From Czech: THE ENMITY OF X AND Y by Karel Poláček

(My translation of Karel Poláček’s short story Potyčka jistého rolníka s jistou bábou, which was published in České slovo on 11 June 1933 and, in book form, in Soudničky [Little Stories from the Courts] in 1999)

Prague Regional Court


This is about two villages not far from the town of Příbram. I won’t give their names because I don’t want to get into trouble, so I’ll just call them X and Y.

There are lots of similar villages in our country, but the point about X and Y is that they detest each other, even though the residents of X can’t explain why, and nor can the residents of Y. The origins of this enmity are lost in the mists of time – which doesn’t stop X and Y still being as nasty as possible to each other.




On the fifth of April this year – how could we forget?! – Farmer Prouříslo, from X, met Babička Pejšáková from Y. Babička Pejšáková was carrying a basket of alfafa on her back and was unable to avoid Farmer Prouříslo. As soon as he saw Babička Pejšáková, Farmer Prouříslo started making obscene gestures and shouting offensive remarks.

“Babička Pejšáková!” he hollered. “When shall we get married? I can’t live without you. I dream about you all the time.”

Now, Babička Pejšácka is as deaf as a post, but she guessed that Farmer Prouříslo was insulting her in public by casting aspersions upon her chastity. What helped her to guess correctly was that, a little way off, she could see some other residents from X, who were nearly pissing themselves with laughter.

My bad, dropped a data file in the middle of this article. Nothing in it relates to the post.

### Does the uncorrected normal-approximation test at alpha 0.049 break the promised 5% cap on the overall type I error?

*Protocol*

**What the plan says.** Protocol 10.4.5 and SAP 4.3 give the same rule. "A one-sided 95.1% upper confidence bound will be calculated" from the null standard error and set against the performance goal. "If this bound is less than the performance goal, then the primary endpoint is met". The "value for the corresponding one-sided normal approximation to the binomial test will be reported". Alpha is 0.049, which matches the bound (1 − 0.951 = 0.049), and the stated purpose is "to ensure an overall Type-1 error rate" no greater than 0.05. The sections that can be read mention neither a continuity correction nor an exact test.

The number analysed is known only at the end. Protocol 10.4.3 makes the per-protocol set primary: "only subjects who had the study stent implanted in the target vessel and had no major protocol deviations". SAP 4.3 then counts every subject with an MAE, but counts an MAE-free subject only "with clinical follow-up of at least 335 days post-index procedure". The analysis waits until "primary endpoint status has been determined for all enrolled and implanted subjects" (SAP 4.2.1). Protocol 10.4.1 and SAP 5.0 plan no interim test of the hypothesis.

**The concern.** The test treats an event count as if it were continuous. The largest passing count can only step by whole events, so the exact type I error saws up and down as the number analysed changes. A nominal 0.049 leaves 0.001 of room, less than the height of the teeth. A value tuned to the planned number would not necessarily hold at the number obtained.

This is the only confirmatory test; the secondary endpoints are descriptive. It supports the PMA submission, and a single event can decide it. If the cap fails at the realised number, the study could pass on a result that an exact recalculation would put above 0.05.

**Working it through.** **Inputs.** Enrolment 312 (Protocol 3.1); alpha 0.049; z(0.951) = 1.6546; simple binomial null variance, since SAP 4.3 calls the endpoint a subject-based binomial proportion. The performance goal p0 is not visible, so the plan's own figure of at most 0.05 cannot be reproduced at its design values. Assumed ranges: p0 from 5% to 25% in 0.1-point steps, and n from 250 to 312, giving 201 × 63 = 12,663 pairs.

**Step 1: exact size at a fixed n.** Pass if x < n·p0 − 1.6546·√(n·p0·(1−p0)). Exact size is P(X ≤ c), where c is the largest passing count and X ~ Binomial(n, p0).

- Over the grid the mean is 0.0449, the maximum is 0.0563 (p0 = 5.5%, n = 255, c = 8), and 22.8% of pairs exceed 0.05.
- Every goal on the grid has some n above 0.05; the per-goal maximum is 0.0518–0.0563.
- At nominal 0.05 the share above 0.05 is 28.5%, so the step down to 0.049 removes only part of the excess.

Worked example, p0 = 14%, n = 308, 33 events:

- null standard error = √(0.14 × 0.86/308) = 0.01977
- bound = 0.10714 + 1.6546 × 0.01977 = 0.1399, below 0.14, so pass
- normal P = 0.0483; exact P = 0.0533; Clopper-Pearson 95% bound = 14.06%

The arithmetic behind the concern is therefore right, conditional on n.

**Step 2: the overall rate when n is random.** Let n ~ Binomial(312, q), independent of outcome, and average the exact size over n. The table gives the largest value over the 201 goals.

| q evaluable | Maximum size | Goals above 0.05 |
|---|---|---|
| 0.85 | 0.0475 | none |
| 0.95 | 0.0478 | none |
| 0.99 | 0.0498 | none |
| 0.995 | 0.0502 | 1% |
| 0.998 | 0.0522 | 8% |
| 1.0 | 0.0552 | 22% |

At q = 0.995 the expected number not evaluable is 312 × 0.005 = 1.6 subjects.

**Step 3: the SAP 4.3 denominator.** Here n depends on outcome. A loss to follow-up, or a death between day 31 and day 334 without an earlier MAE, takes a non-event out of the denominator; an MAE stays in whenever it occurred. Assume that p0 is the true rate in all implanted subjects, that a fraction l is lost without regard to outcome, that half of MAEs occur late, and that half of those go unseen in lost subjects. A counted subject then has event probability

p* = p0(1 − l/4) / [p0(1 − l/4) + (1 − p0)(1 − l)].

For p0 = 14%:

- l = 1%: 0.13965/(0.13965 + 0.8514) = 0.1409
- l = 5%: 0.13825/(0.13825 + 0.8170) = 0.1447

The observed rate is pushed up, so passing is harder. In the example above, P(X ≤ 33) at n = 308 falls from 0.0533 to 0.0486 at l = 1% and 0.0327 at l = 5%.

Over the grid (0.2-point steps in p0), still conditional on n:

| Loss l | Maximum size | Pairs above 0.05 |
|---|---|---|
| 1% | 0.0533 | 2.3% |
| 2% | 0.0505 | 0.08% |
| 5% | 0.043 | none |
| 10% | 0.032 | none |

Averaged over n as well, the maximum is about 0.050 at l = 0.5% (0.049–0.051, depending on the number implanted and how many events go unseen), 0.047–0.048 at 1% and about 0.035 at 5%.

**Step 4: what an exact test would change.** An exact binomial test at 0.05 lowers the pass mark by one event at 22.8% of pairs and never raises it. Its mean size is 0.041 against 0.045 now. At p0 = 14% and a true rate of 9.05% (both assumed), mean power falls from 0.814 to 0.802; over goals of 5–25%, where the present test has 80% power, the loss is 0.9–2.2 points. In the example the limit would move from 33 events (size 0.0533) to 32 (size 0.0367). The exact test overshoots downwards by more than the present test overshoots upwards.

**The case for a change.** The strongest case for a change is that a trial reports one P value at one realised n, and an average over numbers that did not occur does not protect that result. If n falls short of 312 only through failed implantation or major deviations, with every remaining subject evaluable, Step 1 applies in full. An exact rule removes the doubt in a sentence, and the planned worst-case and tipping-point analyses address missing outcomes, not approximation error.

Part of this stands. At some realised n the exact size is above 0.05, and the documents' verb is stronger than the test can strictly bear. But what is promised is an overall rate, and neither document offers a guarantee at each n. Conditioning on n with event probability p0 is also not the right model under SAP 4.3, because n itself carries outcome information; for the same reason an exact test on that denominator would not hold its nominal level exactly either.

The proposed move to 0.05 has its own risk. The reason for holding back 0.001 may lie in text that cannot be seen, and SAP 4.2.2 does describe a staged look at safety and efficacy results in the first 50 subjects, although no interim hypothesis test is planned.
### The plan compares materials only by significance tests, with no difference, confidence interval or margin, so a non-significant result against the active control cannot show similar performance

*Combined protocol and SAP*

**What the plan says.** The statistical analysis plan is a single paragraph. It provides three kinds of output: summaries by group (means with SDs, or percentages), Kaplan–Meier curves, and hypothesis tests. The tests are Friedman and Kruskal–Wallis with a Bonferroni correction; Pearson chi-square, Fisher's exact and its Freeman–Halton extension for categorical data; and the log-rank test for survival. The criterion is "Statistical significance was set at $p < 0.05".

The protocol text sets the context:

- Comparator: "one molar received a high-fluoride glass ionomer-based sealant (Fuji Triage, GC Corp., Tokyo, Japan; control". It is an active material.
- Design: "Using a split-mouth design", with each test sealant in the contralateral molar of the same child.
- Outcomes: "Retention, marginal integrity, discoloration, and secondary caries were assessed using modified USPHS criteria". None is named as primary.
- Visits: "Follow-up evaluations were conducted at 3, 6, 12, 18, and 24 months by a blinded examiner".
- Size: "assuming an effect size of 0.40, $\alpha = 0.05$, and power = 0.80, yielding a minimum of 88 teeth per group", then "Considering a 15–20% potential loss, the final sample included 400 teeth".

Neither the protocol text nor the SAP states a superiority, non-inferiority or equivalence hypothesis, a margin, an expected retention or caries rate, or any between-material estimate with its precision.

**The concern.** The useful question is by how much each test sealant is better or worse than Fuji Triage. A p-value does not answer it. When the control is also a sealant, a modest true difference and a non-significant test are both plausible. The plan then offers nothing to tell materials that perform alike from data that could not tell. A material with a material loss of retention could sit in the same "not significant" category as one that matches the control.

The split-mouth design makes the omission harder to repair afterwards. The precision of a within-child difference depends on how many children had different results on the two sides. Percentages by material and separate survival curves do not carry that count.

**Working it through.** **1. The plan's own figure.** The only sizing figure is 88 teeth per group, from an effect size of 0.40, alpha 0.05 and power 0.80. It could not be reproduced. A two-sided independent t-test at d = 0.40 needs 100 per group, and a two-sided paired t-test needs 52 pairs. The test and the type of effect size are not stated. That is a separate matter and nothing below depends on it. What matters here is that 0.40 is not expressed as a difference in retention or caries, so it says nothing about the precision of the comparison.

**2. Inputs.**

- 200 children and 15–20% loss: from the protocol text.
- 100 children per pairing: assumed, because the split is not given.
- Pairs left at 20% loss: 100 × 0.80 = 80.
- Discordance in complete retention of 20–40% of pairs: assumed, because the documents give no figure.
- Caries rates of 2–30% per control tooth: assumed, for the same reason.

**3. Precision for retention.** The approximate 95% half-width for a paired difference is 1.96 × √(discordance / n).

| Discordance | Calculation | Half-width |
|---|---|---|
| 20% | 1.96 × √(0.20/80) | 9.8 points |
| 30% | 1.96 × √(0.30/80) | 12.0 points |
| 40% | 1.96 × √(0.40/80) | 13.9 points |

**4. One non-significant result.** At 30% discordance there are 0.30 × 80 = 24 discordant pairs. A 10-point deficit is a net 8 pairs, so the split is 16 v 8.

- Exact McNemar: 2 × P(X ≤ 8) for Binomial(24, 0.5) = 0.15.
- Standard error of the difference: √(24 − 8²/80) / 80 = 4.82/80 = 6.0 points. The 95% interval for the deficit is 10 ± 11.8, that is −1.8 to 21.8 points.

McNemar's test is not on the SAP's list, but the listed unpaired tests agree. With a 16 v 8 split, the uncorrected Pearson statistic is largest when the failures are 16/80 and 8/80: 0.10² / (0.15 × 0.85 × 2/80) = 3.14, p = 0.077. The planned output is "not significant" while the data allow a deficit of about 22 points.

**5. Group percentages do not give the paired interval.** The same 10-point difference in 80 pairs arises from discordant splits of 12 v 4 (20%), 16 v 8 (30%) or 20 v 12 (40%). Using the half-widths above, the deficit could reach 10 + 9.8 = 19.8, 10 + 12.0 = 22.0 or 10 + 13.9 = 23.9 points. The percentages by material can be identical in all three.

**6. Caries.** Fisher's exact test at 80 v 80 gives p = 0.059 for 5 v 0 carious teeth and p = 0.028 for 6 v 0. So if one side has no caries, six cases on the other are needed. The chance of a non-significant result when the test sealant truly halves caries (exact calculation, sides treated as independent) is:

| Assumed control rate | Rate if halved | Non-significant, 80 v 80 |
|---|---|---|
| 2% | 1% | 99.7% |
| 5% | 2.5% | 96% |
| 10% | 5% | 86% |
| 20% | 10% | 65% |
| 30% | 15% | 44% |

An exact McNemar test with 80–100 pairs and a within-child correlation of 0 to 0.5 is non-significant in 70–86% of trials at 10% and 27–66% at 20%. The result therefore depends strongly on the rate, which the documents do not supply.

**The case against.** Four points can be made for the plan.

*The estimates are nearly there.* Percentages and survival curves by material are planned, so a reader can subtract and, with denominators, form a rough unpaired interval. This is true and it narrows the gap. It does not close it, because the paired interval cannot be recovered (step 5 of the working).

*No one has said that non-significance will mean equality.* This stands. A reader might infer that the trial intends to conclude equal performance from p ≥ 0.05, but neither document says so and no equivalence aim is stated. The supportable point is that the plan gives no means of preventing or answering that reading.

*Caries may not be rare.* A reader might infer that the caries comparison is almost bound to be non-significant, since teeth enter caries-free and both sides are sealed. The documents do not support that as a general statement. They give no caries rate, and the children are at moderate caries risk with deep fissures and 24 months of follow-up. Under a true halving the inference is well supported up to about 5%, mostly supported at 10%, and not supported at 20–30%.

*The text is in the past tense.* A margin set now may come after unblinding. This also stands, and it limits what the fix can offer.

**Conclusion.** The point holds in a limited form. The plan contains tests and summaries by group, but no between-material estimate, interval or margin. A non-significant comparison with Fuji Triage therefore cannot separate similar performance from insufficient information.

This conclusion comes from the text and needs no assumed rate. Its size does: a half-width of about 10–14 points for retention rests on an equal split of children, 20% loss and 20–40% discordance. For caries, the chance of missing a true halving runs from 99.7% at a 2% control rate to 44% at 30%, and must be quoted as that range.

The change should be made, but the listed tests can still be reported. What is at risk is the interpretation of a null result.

Enfuriated, she lifted her skirt.

“Here’s what I think of you, you sack of shite!” she screeched.




It ended up in court, each accusing the other of defamation.

One of Babička Pejšáková’s witnesses was a young woman from Y who would have liked nothing better than to see Farmer Prouříslo rotting in prison. Under her oath on the Bible, she testified that it was completely untrue that Babička Pejšáková had lifted her skirt. She was an upstanding resident of Y. Whereas Farmer Prouříslo was a foul-mouthed swine.

That caused the plot to thicken, because Farmer Prouříslo’s lawyer laid a charge of false testimony against the witness. So the witness found herself sitting in the dock alongside Babička Pejšáková, who was being accused by Prosecuting Attorney Urban of offending public morals.

It was a very difficult hearing. At first, Judge Hraba thought he was speaking loud enough for Babička Pejšáková to understand what he was saying. Not a chance! And even when he raised his voice so high that the windows started to rattle, she still shook her head.

In the end, the judge lifted the charges against the two women. In doing so, he took into account the enmity between X and Y, and the fact that Babička Pejšáková had a basket of alfafa on her back: it would have been difficult for her to lift her skirt so high as to offend public morality.


"House by the Railroad," Edward Hopper, 1925


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